Serena Phillips poses for a photo. Photo by Sam Stroozas.

As Beyonce’s Single Ladies played through a speaker on the second floor of the Woman’s Club of Evanston, dozens of teenagers got ready for prom, one of the biggest nights for high schoolers.

Dreams Delivered kicked off its 15th year on April 10 with hundreds of dresses, shoes and accessories for senior prom, all free of charge to participants.

In conjunction with the Delta Chi Omega chapter of Alpha Kappa Alpha and volunteers from the Woman’s Club, participants got help from a personal shopper in finding their dresses, shoes and jewelry. Volunteer seamstresses made minor alterations and other experts gave makeup and hair styling advice.

A view of Dreams Delivered. (Photo by Sam Stroozas.)

Sheila Best, co-chair of the event, said Dreams Delivered missed 2020 and 2021 due to COVID-19. So, with a stockpile of dresses in sizes from 0-30 from previous years, they were more than prepared for 2022.

Initially, the event was only for low-income students at Evanston Township High School. But Best said that the previous rule had the potential to create stigma for those participating, so it is now open to all those in need of a prom dress in the Evanston area.

While Best has been helping with the event since becoming a Woman’s Club member in 2018, she says she never gets tired of watching someone find the perfect dress.

“The look on their face when they walk downstairs, it’s just so beautiful,” she said.

After picking out their shoes and dress, participants made their way down to the accessory tables. Photo by Sam Stroozas.

Serena Phillips and her mother, Shannon Phillips, decided to participate in Dreams Delivered after Serena’s sister did so a few years ago. Serena says she remembers how excited her sister was and since then, has been counting down the days until it was her turn.

“It is a very important event because there are some people who cannot afford prom dresses, and this is a great opportunity because everything is here for you,” she said.

Shannon Phillips said that she lost her job due to the COVID-19 pandemic and was worried that she would not be able to afford a dress after paying more than $100 for Serena’s prom ticket.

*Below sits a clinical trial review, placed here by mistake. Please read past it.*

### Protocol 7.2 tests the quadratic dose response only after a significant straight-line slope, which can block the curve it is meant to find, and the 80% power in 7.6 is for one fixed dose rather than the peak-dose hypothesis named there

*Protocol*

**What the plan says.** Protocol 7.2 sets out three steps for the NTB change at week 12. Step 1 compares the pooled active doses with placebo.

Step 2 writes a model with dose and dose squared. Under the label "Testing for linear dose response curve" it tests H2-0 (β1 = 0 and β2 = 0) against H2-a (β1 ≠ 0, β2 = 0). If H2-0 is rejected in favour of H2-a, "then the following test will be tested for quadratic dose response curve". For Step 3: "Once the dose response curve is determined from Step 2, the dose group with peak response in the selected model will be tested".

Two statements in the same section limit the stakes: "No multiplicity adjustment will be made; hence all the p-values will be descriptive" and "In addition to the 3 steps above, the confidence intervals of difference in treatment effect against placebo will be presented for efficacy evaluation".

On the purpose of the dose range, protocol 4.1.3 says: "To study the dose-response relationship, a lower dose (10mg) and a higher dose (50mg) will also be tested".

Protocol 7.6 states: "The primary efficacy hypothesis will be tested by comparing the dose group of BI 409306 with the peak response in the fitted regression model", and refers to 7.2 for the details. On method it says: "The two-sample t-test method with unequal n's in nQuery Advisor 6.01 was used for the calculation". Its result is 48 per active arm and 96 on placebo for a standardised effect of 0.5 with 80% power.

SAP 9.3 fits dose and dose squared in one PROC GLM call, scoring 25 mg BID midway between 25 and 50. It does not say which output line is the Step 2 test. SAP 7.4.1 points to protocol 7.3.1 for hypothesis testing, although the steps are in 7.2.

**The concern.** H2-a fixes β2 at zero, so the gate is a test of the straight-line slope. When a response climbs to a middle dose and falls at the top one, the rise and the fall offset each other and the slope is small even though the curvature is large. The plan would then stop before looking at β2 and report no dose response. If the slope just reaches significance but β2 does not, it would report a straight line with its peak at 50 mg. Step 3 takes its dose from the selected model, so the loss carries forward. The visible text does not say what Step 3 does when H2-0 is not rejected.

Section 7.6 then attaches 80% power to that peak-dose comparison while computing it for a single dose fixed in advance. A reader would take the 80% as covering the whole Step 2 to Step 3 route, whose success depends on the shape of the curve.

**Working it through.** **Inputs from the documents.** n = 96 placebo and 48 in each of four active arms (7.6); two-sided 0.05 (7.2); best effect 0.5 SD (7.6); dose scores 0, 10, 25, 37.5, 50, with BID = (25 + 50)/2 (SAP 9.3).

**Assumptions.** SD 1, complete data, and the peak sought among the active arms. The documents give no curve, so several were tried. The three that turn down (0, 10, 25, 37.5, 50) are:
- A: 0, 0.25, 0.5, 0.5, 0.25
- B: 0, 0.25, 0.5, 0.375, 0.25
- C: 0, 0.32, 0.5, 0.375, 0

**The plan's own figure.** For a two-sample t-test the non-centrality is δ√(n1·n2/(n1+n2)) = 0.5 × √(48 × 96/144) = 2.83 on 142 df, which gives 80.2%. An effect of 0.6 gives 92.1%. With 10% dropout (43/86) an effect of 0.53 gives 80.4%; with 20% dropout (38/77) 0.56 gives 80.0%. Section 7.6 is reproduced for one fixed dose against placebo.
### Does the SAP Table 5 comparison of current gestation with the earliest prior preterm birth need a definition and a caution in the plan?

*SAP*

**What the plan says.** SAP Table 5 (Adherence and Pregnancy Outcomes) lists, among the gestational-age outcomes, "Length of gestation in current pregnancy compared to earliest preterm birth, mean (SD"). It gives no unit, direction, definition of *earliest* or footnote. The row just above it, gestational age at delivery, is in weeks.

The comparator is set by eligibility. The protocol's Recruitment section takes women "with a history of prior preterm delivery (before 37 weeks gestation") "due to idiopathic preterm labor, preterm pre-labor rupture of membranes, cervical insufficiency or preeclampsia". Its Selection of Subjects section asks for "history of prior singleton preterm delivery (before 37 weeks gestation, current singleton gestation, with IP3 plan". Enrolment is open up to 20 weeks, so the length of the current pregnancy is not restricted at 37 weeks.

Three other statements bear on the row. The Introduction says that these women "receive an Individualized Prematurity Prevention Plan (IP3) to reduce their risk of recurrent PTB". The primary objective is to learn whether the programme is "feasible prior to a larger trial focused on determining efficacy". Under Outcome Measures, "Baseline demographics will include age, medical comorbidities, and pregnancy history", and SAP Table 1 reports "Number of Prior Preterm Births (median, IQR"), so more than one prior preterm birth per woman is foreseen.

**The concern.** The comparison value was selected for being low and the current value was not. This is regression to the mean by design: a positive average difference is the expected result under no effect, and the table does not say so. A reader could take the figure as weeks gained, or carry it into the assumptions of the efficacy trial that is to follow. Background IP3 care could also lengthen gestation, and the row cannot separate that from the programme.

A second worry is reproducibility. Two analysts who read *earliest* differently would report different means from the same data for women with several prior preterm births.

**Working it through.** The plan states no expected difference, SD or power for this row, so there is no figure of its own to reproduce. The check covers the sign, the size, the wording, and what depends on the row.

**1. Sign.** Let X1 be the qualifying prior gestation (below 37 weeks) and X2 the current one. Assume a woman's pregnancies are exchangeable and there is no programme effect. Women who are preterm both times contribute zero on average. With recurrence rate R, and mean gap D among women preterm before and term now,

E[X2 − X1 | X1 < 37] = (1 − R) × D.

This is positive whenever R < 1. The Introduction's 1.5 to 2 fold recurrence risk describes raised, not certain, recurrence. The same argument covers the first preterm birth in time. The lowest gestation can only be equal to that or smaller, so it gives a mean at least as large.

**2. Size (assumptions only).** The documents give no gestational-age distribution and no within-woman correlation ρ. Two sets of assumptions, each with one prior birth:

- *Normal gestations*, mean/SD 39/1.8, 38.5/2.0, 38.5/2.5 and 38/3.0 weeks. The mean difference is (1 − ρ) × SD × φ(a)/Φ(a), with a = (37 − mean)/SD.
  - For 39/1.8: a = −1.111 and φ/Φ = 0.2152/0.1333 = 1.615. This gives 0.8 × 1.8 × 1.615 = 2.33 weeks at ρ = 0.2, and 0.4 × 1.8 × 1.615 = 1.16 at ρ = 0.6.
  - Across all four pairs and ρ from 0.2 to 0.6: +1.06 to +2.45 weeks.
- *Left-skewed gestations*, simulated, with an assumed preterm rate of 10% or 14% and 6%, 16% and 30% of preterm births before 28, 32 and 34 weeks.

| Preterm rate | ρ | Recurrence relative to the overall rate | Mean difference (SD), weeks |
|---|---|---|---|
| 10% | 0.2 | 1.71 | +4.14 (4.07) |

“We scraped money together for the ticket and then Serena told me about the [Woman’s Club] event and I was so excited and now we have everything,” Shannon Phillips said.

Vinita Shahdadpuri told the RoundTable that she feels “humbled and grateful” for the experience she got to share with her daughter Nyssa on Sunday afternoon.

Nyssa is attending Northwestern University in the fall and Vinita Shahdadpuri has been worried about how she would also afford prom’s hefty price tag.

“This really helps us because we are trying to save up as much money as we can for college,” she said. “Hopefully, next year she can give back and help someone else.”

Rachel Hershinow, owner of Stella Boutique on Central Street, was volunteering as a personal shopper on Sunday. She has been a member of the Woman’s Club for almost a decade and works with Dreams Delivered every chance she gets.

Genesis Cabrera finds the dress for her. Photo by Sam Stroozas.

“It is so wonderful to work with all of these young women, it is empowering and it makes them light up and feel special,” Hershinow said. “It is so gratifying to see.”

Joyce Okereke waited as her daughter Jackie tried on myriad dresses, finally landing on a lavender, embellished, floor-length gown.

Joyce Okereke said what she appreciated the most about the event is the organization.

Participants were ushered in with their assigned personal shopper and went through each station with ease, giving them plenty of time to try on multiple dresses and accessories.

Jackie said for her, finding a prom dress is another thing she doesn’t have to worry about as a graduating senior.

“This was better than I expected, there were a lot of dresses and I am really excited. It’s less stuff I have to think about now.”

Dresses in every shape, color and size were available at Dreams Delivered. (Photo by Sam Stroozas.)

Sam Stroozas

Sam Stroozas is a reporter and the social media manager at the Evanston RoundTable. She covers small businesses, social justice and human interest stories. Contact her at and...

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